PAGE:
Ghost Sickness among Native Americans

Ghost Sickness is a culture bound syndrome that occurs among Native American tribes, originating from the Navajo. People that are preoccupied and possessed by the deceased are considered to have Ghost Sickness. Its symptoms include general weakness, loss of appetite, feeling suffocated, having recurring nightmares, and an everlasting feeling of terror. It is believed that if the deceased did not get proper burial rights, their spirit would be doomed to remain on the living plane, staying to torture the living.

The biological features of this disease are mostly psychological.  The afflicted person is at obsessed with death or a deceased person whom they believe is causing their affliction. They have nightmares and other sleep disturbances, anxiety, a sense of danger, hallucinations, and confusion. Other biological symptoms include weakness and fatigue, lowered appetite and other digestion problems, dizziness, fainting, and even loss of consciousness.  In some cases, there is a great feeling of depression as well.

Native American culture has a world-view that is cyclical rather than a cause-and-effect worldview.  What this means is that all events affect each other, regardless of when the event occurs; past, present, or even future. Considering this cultural world-view, ghost sickness can be better understood.  By not practicing proper burial and mourning rituals, the deceased cannot be at peace in their new spiritual plane.  Consequently, the deceased causes physical and mental problems for the living. Then, this person suffering from ghost sickness does not practice more rituals, subsequently causing the inability for the deceased to be at peace.

Individual aspects of the disease are incredibly important here.  First, the sufferer is obsessed with death or a certain deceased person.  This may be a person of kin who recently passed, a mate, or even a lost ancestor. It is said that many Native Americans who suffer from Ghost Sickness are actually suffering from a complicated grieving process. The sufferer begins to have nightmares and dreams, then later feel queasy and the physical and psychological symptoms set in.  In some aspect this person must also be somewhat susceptible to depression as well.  The person must also believe in the dead and their voices in order to be afflicted by Ghost Sickness.

The only known treatment for Ghost Sickness is rituals that are performed by the Navajo tribe members. The religious leaders will perform rituals to eliminate the all consuming thoughts of the dead. Other treatments may include anti-depressants or anti-anxiety medicines, but this only occurs if the patient is brought to a doctor in Western medicine.

Black Magus. Navajo Ghost Sickness. Posted May 3, 2012. Accessed July 19, 2013.

Cross, Terry L. Relational Worldview Model. National Indian Child Welfare Association. Accessed July 19,

Opler, M.E. and Bittle, W.E. The Death Practices and Eschatology of the Kiowa Apache. Southwestern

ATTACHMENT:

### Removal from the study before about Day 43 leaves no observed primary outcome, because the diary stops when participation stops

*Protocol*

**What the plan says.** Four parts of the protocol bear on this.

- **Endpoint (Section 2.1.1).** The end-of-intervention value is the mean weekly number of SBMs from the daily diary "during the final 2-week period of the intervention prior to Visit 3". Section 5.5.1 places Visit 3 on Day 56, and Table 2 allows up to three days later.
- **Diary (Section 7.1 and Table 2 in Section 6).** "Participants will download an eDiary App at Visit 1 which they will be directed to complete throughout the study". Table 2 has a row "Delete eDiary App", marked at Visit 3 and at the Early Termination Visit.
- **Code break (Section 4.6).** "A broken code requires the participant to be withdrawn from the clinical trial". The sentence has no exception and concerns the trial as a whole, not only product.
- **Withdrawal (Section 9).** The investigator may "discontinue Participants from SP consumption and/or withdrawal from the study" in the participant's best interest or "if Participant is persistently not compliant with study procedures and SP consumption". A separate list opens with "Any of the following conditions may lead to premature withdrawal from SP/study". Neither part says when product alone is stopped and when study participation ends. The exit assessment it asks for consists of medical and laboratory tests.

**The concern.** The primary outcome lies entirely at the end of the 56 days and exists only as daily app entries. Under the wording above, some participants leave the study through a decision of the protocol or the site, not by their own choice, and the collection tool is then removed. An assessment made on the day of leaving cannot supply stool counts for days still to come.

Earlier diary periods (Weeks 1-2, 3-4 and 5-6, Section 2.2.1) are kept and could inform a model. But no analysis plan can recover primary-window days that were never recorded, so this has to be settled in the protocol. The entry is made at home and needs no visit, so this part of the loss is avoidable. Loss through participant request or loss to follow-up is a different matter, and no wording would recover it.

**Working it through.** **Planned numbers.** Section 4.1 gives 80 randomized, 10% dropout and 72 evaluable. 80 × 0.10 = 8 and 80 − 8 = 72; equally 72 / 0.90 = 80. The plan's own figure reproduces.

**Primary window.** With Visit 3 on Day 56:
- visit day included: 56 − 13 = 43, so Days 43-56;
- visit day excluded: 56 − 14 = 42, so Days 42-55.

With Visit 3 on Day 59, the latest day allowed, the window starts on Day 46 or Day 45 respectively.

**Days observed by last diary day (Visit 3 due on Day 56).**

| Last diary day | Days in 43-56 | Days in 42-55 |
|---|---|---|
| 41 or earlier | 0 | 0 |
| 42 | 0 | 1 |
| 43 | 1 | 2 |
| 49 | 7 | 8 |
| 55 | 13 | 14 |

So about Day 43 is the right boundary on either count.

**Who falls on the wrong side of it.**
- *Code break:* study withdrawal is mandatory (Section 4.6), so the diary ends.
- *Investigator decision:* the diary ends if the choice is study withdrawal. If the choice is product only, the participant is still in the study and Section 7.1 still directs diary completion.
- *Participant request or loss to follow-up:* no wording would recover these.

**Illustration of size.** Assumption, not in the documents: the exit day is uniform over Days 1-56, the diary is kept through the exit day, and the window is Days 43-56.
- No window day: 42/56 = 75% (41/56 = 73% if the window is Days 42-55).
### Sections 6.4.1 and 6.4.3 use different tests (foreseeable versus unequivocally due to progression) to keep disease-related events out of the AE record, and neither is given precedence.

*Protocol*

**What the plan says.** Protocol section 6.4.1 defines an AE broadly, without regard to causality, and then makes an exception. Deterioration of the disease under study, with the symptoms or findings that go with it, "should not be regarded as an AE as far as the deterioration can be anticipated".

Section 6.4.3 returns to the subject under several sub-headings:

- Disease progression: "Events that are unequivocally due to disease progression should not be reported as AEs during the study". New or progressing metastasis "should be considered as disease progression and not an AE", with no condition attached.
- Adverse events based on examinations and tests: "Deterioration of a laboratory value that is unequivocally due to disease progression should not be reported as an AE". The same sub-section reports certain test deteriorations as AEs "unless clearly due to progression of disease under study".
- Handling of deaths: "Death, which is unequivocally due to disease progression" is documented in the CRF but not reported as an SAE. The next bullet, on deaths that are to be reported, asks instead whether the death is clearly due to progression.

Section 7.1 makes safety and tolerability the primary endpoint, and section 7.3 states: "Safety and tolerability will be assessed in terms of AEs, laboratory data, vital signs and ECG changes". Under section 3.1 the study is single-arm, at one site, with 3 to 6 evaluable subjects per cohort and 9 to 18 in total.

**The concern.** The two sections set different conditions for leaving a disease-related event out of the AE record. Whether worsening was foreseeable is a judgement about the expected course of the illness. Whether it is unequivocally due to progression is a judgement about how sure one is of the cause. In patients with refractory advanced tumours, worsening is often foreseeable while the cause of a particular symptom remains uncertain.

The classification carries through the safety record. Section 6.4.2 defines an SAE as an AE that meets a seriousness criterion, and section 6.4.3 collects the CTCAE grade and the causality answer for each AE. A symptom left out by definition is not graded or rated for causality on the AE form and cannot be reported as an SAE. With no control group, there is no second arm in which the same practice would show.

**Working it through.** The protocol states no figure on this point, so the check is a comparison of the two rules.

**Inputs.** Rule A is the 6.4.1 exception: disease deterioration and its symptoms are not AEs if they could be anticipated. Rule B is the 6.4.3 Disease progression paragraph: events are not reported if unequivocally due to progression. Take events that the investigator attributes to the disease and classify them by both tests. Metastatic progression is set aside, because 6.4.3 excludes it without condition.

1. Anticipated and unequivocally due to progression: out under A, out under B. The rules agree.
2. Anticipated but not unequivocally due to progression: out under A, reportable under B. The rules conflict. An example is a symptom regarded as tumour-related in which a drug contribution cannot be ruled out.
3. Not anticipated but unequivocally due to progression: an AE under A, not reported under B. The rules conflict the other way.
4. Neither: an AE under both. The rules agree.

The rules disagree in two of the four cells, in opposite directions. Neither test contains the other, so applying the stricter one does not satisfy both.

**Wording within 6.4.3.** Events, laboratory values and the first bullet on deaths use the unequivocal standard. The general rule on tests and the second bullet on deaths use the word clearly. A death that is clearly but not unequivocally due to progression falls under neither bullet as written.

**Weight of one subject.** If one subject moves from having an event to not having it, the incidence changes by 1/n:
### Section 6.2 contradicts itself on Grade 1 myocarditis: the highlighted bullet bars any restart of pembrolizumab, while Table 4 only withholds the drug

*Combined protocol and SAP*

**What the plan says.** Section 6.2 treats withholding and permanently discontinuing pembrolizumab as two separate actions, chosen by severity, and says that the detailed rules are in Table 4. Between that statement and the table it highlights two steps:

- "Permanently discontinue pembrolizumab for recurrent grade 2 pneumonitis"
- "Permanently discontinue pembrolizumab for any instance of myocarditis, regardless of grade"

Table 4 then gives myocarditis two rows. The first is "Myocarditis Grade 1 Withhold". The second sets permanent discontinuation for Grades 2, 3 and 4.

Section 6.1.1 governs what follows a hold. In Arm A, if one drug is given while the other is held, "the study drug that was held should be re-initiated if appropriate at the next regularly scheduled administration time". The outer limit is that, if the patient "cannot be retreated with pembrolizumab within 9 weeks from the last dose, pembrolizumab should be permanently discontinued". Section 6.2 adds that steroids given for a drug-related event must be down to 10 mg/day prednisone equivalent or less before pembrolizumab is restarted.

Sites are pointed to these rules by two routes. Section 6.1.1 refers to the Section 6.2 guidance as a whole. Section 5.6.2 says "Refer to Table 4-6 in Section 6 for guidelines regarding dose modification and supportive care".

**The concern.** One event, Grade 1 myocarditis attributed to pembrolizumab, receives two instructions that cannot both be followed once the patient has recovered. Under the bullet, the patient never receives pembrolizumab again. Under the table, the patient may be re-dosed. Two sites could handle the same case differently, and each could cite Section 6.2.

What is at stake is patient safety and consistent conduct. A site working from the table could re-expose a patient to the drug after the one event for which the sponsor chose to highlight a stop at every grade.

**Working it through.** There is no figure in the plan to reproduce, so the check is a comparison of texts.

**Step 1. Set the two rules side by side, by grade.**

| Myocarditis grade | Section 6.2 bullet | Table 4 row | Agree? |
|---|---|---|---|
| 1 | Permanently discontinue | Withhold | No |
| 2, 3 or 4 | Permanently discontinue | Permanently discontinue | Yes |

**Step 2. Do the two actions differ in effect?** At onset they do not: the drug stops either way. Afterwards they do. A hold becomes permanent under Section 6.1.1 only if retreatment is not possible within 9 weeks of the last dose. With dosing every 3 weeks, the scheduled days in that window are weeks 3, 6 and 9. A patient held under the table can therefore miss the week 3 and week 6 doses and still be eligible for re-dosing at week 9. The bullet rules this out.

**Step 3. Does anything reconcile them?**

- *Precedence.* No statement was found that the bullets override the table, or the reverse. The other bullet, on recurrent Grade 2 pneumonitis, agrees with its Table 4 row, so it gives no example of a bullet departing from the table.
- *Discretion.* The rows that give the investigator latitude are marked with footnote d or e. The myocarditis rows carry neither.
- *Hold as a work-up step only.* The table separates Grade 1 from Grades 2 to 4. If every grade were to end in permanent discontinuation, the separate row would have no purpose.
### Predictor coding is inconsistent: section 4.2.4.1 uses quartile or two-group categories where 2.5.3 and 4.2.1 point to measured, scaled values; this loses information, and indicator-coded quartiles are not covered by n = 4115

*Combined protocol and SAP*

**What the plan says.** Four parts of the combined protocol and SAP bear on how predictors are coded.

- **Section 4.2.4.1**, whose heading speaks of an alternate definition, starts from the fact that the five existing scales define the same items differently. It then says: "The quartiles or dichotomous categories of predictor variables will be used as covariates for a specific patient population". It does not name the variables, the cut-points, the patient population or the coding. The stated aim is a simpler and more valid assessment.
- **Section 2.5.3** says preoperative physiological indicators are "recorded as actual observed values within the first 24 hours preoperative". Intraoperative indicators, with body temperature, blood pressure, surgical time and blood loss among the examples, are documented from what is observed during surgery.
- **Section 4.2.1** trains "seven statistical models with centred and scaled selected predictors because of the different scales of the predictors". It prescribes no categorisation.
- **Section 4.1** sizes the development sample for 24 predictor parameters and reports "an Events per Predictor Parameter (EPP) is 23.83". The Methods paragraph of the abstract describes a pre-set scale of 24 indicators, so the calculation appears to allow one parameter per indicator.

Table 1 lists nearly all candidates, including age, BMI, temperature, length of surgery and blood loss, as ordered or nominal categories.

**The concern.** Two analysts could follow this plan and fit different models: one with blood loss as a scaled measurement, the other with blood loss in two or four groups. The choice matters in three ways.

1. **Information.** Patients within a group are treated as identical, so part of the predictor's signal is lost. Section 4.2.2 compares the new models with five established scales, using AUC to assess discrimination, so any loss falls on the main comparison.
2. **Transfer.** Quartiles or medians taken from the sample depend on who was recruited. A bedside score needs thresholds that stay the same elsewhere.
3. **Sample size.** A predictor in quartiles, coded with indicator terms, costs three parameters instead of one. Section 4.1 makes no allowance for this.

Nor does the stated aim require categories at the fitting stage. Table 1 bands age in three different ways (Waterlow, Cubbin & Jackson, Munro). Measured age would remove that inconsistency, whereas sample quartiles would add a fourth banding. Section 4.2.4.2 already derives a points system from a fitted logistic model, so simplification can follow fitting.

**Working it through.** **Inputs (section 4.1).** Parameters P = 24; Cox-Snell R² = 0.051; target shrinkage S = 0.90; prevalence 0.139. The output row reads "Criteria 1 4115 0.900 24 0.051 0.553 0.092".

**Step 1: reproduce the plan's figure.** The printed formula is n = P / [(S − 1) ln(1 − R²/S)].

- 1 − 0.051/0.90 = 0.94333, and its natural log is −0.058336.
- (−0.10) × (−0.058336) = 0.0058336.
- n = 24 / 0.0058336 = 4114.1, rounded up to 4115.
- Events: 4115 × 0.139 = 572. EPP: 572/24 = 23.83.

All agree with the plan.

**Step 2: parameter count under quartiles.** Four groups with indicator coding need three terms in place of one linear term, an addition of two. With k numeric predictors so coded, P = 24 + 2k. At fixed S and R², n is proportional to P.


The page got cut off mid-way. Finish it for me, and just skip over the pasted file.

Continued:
Journal of Anthropology, Vol. 17, No. 4. Accessed July 19, 2013.

This Post Has 2 Comments

  1. Tyler Kavanagh says:

    Culture to me is a tough concept to fully define or classify for the main reason is it can be looked at completely different from one person to another, from either a very broad view or even more of a narrower approach. To me, it is a group of people or society for which they are classified as a whole by the things that seems normal to them, that may not be normal to a different group of people, whether it be by their actions, rituals, beliefs, or behaviors. Almost anything that is not related to biological inheritance can play into how a culture or society is evaluated. To me Ghost Sickness is a Culture Bound Syndrome (CBS) because it’s contained mainly to the Native American culture originating from the Navajo. Even though most of the symptoms associated with with sickness are very common from culture to culture, the Native Americans have their own treatments/rituals and ways of dealing with this. As for if this was looked at from a different culture one that particularly uses Western medicine, the treatments would be very different, obvious with interventions of drugs being the primary source of care. Although most cultures go through a grieving process with associated deaths, there are some cultures that actually celebrate ones life almost from the other side of the spectrum while there’s still remorse it’s just a completely different view point that symptoms might not even arise from.

  2. Angela Palmer says:

    Dear Amber,
    I really enjoyed this post. Some of my favorite novels when I was a teen were ones about Native Americans, I really enjoy their culture. Hearing about ghost sickness really interests me, I believe you’re right it’s probably part of their grieving process, but for some reason I’m inclined to believe the other side too, that it’s the spirit hanging around as well. I believe in final farewells or a spirit of a loved one watching over you. I would define culture as the beliefs you were raised on, the beliefs of religion and morale. I believe this is a CBS, because this culture is raised to believe in spirits. If you are raised within this culture, you are going to be inclined to believe that your loved one’s spirit is the one causing your depression and anxiety. I believe this CBS is more positive than negative. If this is how they grieve then that’s fine. Everyone needs to grieve you can’t hold it in, that’s unhealthy. It is negative though too, thinking that your loved one would cause you harm is also unhealthy. I think your loved one is still there, but in a peaceful way. Ghost sickness would be explained in our culture exactly as Amber said, it’s just the grieving process and to me, an American, I think it’s just your loved one being at peace, saying goodbye, and watching over you.

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